Your morning walk-ups many health parameters, starting from your cardiovascular strength to various other crucial bodily functions. Now, it turns out that you, it can make you live longer than you would, otherwise. However, the pace at which you walk matters in increasing your longevity or cutting your mortality risk finds a study published in the British Journal of Sports Medicine.
The research, led by the University of Sydney, showed that walking at an average pace reduced 20 percent risk of all-cause mortality compared with walking at a slow pace. The risk reduction was 24 percent when the study participants took to brisk walking.
The protective effects of walking pace were also found to be more pronounced in older age groups. Average pace walkers aged 60 years or over experienced a 46 percent reduction in risk of death from cardiovascular causes, and fast pace walkers a 53 percent reduction. So, speed up while you walk, especially if you can’t increase the duration due to time constraint.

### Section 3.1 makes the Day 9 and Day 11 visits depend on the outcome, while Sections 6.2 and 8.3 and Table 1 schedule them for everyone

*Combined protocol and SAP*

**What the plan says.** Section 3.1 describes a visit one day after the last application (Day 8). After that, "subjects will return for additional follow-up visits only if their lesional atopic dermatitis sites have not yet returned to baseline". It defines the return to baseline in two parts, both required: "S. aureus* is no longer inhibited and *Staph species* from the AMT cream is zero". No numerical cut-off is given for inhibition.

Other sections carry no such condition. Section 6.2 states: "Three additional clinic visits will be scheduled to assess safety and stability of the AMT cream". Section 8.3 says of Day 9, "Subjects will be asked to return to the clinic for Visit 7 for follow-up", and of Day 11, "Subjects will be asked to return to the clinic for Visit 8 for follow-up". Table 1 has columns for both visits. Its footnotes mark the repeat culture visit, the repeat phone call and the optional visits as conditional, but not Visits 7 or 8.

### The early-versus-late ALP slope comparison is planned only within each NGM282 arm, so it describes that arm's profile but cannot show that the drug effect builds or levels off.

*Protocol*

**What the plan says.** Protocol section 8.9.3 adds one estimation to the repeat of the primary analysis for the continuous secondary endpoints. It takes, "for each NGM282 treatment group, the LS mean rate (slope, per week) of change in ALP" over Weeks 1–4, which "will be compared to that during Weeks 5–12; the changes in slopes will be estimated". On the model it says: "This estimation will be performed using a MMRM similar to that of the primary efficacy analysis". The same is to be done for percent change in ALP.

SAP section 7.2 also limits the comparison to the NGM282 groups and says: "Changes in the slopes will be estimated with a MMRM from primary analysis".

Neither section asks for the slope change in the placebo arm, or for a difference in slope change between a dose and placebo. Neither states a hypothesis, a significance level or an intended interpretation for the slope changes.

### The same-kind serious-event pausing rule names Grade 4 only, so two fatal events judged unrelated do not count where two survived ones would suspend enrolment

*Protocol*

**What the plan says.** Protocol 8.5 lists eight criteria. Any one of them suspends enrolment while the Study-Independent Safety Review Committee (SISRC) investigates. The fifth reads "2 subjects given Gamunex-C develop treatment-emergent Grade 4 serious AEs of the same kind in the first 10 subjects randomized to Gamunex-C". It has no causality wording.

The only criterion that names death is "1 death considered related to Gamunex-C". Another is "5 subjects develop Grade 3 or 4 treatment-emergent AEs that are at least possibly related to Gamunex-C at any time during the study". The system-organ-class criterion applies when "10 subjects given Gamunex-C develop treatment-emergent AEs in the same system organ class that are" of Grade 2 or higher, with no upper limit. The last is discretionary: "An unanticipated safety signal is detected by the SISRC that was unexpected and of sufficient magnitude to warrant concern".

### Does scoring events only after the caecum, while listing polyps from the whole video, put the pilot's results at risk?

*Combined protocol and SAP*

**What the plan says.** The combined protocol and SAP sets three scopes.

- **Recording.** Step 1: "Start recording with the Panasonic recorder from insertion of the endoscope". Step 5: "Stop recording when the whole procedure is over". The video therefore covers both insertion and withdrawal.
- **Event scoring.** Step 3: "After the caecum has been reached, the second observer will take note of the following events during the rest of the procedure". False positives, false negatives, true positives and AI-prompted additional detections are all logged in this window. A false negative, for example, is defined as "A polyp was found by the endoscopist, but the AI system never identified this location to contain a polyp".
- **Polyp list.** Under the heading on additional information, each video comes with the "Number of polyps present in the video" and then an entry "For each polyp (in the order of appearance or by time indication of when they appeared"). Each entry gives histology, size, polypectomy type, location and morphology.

4. Don’t make your intimate relationships the end-all-be-all
I used to think the person I was in a relationship with was there to give me my happiness rather than increase it. Happy people understand that those they are in a relationship with are an “addition to,” not a completion of them. They live full lives so that at the end of the day they have so much more to share.
A loving reminder: Don’t rely on your partners to shift your moods, heal you, or fill your empty spaces. And remember it’s not your responsibility to do that for your partner either.